If you watch the Steelers on a regular basis (and hey, if you’re checking out the Steelers Lounge, I’m guessing you do), you probably have noticed that even the play-by-play and color analysts that broadcast the games are well aware of the Steelers’ biggest problem. At this point, you see multiple plays where a Steelers’ offensive linemen is hanging his head, or, more usually, kicking the dirt after a missed block.
In fact, I’m convinced that the penguins in Antarctica are aware that the Steelers’ offensive line is the team’s biggest weakness. But in watching Ben Roethlisberger, it’s amazing how he can repeatedly turn disaster into success.
In the first half against the Bengals, Roethlisberger was dodging pass rushers almost every time he dropped back. Of his first 25 passes, Roethlisberger either was sacked or pressured on 15 of them. Despite the pressure, he managed to go 14-for-22 for 171 yards while being sacked three times. In the second half, Pittsburgh started holding more (and doing more three-step drops), which led to less pressure (although there were still two sacks).
Here’s how the numbers look:
|Player||Good Play||Total Plays||Pct||Pressures||Sacks|
|Player||Good Play||Total Plays||Pct|
|Player||Good Play||Total Plays||Pct|
As far as the individual contributions, Maurkice Pouncey stood out again as the team’s best lineman. Pouncey isn’t yet a dominating pass blocker, but when it comes to the run game, he is pretty darn close already. He is equally comfortable digging out defensive tackles (unless they are named Haloti Ngata) and locking up linebackers. Domata Petko and Pat Sims didn’t prove nearly as troublesome. Petko and Sims only beat Pouncey clearly twice in the running game. Pouncey’s also was caught up once in traffic and failed to get to a linebacker and there was another play where the linebacker’s quick assessment of the play left Pouncey no time to get to him.
Pouncey may be the team’s best offensive lineman, but it’s hard to say at this point that Flozell Adams isn’t the team’s most important. If Pouncey went down, Doug Legursky could provide mediocre play at center. It wouldn’t be as good as Pouncey’s performance, but it probably wouldn’t be a whole lot different than Justin Hartwig’s play last year. But if Adams was injured again, there is no sure Plan B. Trai Essex would step in, but the drop-off from Adams to Essex would be much larger than that of Pouncey to Legursky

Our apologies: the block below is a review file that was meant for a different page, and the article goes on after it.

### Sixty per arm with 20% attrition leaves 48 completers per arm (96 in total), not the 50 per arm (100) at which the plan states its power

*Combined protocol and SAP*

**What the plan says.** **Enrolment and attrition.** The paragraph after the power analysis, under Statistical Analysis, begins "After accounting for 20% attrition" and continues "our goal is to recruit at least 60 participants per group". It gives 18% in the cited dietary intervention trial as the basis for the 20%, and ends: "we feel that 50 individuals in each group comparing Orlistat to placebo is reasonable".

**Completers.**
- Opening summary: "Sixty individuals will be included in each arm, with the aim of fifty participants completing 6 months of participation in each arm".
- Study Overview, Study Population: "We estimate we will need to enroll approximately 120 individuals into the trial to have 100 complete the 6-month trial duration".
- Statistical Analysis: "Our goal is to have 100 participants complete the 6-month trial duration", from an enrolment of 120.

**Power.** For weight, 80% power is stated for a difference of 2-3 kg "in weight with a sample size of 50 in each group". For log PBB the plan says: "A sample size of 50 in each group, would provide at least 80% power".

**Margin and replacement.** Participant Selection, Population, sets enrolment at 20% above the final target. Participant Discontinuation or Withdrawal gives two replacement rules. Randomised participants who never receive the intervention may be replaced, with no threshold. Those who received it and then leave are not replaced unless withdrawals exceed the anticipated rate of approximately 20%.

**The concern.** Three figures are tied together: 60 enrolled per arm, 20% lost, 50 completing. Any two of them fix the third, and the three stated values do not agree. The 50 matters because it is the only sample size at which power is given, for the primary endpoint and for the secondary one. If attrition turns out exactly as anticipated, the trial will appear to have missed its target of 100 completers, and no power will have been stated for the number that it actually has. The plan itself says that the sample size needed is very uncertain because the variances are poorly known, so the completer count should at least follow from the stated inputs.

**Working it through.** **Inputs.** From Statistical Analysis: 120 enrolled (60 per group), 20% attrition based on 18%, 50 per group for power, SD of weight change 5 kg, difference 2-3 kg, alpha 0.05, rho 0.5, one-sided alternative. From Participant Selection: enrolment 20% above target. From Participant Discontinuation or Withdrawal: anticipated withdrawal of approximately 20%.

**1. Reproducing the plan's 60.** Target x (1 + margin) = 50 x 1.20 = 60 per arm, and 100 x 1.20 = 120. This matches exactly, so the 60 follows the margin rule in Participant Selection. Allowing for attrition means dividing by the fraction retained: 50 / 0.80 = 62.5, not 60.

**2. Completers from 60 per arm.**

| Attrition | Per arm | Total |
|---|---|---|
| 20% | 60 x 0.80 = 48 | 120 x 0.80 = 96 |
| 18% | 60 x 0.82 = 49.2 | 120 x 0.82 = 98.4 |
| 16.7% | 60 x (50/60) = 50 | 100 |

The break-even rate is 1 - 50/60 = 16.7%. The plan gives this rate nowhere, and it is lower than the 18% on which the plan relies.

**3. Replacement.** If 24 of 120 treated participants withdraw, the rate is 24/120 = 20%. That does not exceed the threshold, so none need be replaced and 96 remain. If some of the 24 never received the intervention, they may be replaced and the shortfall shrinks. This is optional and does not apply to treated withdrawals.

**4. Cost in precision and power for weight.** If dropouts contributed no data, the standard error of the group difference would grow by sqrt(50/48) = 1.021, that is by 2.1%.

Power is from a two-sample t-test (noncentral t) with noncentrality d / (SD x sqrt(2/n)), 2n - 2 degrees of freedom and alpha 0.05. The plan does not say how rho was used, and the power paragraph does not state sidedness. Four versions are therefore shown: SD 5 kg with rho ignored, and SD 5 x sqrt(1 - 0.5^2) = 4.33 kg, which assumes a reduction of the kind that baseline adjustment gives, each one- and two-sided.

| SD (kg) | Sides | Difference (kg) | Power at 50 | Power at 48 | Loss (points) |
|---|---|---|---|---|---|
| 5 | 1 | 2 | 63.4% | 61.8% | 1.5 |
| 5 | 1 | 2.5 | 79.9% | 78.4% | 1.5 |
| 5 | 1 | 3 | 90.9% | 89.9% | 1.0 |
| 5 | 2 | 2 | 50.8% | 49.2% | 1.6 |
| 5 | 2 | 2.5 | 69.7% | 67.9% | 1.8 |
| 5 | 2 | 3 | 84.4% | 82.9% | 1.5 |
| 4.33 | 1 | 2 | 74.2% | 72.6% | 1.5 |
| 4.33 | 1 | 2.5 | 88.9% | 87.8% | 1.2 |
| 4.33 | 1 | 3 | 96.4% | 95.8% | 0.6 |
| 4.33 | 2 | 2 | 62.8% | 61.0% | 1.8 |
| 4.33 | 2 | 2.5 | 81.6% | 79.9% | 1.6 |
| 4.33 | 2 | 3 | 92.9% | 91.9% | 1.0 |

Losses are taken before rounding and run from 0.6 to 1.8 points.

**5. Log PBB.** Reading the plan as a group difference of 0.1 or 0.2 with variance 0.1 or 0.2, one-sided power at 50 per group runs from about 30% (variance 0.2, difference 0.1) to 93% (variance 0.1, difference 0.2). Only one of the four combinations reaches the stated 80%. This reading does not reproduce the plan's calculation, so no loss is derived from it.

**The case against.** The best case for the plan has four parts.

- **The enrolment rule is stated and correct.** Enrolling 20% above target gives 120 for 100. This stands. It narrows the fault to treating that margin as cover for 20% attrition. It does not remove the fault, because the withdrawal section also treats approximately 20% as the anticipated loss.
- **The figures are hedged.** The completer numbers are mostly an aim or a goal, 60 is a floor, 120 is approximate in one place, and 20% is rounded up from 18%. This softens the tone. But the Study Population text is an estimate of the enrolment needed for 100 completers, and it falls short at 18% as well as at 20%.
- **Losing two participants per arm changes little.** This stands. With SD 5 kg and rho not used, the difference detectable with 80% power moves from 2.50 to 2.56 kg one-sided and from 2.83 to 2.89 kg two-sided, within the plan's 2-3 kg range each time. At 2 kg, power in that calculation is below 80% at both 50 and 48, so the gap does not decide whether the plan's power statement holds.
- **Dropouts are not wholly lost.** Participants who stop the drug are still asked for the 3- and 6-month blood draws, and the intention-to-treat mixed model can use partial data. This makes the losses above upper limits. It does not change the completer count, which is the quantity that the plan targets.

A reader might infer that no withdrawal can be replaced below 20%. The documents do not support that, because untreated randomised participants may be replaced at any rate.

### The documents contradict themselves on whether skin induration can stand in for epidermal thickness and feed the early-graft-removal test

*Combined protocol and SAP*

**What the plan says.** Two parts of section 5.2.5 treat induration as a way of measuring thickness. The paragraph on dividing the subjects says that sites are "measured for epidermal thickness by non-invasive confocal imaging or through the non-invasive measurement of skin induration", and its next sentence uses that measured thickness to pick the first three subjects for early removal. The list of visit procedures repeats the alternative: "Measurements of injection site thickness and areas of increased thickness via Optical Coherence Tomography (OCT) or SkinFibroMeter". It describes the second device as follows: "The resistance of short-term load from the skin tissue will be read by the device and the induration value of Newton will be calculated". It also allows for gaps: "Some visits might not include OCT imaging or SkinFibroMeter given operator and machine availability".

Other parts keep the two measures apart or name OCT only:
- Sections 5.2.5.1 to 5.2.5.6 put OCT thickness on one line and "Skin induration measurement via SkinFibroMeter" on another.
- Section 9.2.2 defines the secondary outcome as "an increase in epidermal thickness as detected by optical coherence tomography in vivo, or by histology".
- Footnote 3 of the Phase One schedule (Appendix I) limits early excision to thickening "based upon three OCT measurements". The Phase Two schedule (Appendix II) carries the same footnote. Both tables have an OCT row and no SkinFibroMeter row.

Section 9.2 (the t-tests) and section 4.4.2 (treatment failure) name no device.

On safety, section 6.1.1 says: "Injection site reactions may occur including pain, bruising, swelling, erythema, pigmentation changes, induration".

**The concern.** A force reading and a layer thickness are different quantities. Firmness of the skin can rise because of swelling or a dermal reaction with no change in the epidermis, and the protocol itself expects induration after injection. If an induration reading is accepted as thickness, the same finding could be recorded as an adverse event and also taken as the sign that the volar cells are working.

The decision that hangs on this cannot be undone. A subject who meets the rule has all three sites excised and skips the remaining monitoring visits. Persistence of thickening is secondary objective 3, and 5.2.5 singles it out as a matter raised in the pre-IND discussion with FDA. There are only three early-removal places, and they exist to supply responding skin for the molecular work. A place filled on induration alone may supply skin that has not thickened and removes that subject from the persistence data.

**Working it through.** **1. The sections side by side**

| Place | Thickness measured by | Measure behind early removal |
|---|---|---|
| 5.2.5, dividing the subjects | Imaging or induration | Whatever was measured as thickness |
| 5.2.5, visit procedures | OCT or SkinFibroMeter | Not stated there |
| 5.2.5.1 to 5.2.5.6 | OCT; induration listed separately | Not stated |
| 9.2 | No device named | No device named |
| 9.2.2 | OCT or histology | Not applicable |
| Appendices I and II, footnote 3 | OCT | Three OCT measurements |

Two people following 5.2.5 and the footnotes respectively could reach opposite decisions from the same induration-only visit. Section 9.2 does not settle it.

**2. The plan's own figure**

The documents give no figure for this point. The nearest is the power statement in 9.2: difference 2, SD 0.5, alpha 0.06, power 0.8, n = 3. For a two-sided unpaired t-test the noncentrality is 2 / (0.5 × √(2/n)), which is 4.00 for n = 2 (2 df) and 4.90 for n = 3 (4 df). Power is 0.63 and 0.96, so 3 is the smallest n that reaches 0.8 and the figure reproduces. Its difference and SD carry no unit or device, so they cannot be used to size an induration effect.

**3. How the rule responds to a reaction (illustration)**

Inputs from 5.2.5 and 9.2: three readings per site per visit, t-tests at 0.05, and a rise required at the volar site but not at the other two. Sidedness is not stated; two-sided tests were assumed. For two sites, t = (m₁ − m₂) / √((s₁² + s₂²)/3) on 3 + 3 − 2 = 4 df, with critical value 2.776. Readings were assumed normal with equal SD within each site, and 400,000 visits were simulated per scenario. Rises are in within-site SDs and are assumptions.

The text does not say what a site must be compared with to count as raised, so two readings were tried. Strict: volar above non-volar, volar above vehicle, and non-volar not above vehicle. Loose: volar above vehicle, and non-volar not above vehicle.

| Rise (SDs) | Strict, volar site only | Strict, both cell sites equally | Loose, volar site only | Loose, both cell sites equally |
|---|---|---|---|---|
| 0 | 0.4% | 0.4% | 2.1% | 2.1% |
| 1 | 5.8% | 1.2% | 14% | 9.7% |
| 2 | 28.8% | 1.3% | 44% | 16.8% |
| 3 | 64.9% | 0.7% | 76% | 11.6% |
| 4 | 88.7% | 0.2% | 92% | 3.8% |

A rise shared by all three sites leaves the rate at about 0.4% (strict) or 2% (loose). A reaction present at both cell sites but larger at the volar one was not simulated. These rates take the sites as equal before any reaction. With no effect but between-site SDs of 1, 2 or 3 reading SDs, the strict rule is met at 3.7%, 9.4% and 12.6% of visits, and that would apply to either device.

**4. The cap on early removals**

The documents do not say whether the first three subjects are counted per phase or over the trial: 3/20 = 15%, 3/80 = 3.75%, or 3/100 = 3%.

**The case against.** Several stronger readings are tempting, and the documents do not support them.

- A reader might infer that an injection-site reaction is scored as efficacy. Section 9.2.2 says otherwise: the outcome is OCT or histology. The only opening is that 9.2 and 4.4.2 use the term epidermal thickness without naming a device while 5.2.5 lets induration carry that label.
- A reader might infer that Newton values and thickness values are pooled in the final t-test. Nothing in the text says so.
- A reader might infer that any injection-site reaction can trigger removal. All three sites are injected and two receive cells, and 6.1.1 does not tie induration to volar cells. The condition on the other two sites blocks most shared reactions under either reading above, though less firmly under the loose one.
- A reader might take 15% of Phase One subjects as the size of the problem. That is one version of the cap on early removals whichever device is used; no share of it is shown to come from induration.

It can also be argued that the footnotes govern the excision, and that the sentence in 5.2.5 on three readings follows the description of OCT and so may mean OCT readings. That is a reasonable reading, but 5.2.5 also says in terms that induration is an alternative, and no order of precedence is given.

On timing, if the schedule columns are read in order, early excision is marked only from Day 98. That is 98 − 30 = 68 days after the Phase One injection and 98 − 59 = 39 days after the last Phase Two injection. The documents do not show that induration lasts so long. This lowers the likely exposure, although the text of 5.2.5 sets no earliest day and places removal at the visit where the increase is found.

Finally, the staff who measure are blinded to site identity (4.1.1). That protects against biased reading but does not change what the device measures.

Speaking of Essex, I’ve seen a lot of speculation that it’s time to try out Essex at left tackle in place of Jonathan Scott. Personally, I don’t see that as a likely upgrade. There is no doubt that Scott is one of the worst left tackles in the league right now; he’s a backup over his head as a starter. But there has been no indication that Essex would be any better. Playing the significantly easier position of right guard, Essex lost his job because of ineffectiveness. If Essex was dominating at guard, it would be a viable option to move him out to left tackle, but failed guards don’t slide out to tackle. Failed tackles (like Essex) slide inside to guard. Going from right guard (where you often get help from the center) to left tackle is like jumping from driving your Hyundai to work to hopping into the Daytona 500.
And it’s worth remembering that Essex’s previous stints at left tackle (against the Colts in 2005 and the Jaguars playoff game in 2007) have not gone well. There’s a chance that Essex could be as good as Scott, but that seems to be about the upside. So why would you shake up the line to hope to get an equivalent performance? And if Essex had to step in and replace Flozell Adams, you likely would get a Jonathan Scott-type performance from both left and right tackle.
That’s not to say that watching Scott play isn’t a stomach-churning experience. Once again on Sunday he was overmatched, and this was against a poor pass-rushing team. There’s no real theme to Scott’s problems on Sunday: he was bull-rushed back into Roethlisberger, he was beaten to the inside, he was beaten to the outside, he failed to pick up a looping pass rusher and he was flagged for holding. He was beaten about every way that is possible.
Flozell Adams looked a little less mobile than normal after returning from his sprained ankle, but considering he had a high-ankle sprain the week before, it’s hard to be too upset. Adams biggest problem was getting to the second level to block, or maintain blocks, on linebackers. But that’s not a whole lot different than a normal week for Adams.
Ramon Foster isn’t great, but he has been an improvement on Essex’s play. Foster’s big problem occurs at the snap. He doesn’t have a quick first step, so a defensive tackle can sometimes shoot the gap on him off the snap. Something that happened several times on Sunday. But if he gets his hands on his assignment, Foster has the strength to get some movement and push in the running game. Foster wasn’t that bad in the passing game on Sunday either, but there was no in between when he struggled; when he was bad he was awful.
Chris Kemoeatu has put the nightmare of the Bills’ game behind him, as he’s apparently feeling healthier now. Kemoeatu even blew up a couple of Bengals on pull blocks. As mentioned before, Kemoeatu doesn’t have much ability to redirect his momentum when pulling, but if you try to take him on, he will destroy you. The Bengals tried to take him on … with poor results.